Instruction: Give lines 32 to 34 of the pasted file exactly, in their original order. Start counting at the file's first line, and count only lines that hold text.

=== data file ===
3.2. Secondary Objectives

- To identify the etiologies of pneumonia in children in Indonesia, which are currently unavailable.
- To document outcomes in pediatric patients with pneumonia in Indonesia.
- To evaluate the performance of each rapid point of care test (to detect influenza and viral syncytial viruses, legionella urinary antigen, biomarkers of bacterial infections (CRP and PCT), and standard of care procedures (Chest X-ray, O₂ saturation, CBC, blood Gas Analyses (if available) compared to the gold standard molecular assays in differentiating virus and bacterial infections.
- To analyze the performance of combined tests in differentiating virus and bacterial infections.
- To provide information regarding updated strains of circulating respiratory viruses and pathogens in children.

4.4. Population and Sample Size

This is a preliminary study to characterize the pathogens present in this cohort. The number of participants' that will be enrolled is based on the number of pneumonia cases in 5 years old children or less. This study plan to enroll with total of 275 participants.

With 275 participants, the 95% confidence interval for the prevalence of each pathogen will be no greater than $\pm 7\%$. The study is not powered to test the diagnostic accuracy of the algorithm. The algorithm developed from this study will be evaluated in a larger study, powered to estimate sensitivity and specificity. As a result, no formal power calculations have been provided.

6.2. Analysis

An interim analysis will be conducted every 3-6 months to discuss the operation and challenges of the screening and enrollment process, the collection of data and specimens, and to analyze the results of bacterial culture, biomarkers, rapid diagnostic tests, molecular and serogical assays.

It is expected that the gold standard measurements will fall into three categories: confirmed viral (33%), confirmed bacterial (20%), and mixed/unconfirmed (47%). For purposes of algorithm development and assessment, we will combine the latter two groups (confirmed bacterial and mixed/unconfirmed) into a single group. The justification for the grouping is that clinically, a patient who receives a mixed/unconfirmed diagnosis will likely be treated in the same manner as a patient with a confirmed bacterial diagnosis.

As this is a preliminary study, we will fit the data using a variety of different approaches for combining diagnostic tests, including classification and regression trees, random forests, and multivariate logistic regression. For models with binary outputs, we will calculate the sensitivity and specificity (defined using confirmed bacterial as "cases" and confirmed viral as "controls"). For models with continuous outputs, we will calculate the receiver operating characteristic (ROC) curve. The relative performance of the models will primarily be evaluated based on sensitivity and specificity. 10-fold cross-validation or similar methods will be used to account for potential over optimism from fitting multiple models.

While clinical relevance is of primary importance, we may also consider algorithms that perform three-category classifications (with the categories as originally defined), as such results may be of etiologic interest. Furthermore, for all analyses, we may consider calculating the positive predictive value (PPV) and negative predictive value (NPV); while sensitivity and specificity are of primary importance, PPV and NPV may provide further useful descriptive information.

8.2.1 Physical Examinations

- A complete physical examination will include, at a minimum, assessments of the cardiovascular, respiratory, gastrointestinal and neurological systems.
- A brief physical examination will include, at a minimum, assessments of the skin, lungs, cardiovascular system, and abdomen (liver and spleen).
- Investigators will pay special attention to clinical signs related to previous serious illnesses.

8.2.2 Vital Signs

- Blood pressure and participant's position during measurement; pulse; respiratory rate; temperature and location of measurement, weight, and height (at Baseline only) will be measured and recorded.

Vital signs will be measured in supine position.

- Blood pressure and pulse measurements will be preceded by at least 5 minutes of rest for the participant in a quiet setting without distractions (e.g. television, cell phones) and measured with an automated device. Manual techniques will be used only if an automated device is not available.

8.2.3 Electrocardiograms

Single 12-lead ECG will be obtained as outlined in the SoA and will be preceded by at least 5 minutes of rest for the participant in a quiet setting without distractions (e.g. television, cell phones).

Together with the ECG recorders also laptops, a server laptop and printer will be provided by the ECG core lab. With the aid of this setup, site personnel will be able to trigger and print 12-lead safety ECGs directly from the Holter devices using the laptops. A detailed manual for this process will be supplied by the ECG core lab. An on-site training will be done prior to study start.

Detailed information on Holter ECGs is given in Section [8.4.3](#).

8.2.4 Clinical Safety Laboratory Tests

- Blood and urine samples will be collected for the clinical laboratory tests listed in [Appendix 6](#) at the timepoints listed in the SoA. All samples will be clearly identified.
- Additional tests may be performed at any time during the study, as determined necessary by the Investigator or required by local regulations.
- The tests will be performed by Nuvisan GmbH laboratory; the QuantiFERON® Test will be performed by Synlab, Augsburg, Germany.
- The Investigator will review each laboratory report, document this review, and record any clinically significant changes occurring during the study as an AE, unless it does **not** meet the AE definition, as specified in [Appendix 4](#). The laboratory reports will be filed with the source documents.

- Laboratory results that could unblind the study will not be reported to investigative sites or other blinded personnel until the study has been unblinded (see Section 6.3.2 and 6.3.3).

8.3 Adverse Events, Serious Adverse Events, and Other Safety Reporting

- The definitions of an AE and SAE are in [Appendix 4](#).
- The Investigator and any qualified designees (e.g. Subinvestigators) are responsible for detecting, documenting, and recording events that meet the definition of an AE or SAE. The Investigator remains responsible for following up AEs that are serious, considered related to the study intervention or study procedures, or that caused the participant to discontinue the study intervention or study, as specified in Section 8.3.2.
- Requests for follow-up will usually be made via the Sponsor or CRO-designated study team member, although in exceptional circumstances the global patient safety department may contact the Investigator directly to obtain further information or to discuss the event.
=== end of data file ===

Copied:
- Laboratory results that could unblind the study will not be reported to investigative sites or other blinded personnel until the study has been unblinded (see Section 6.3.2 and 6.3.3).

8.3 Adverse Events, Serious Adverse Events, and Other Safety Reporting

- The definitions of an AE and SAE are in [Appendix 4](#).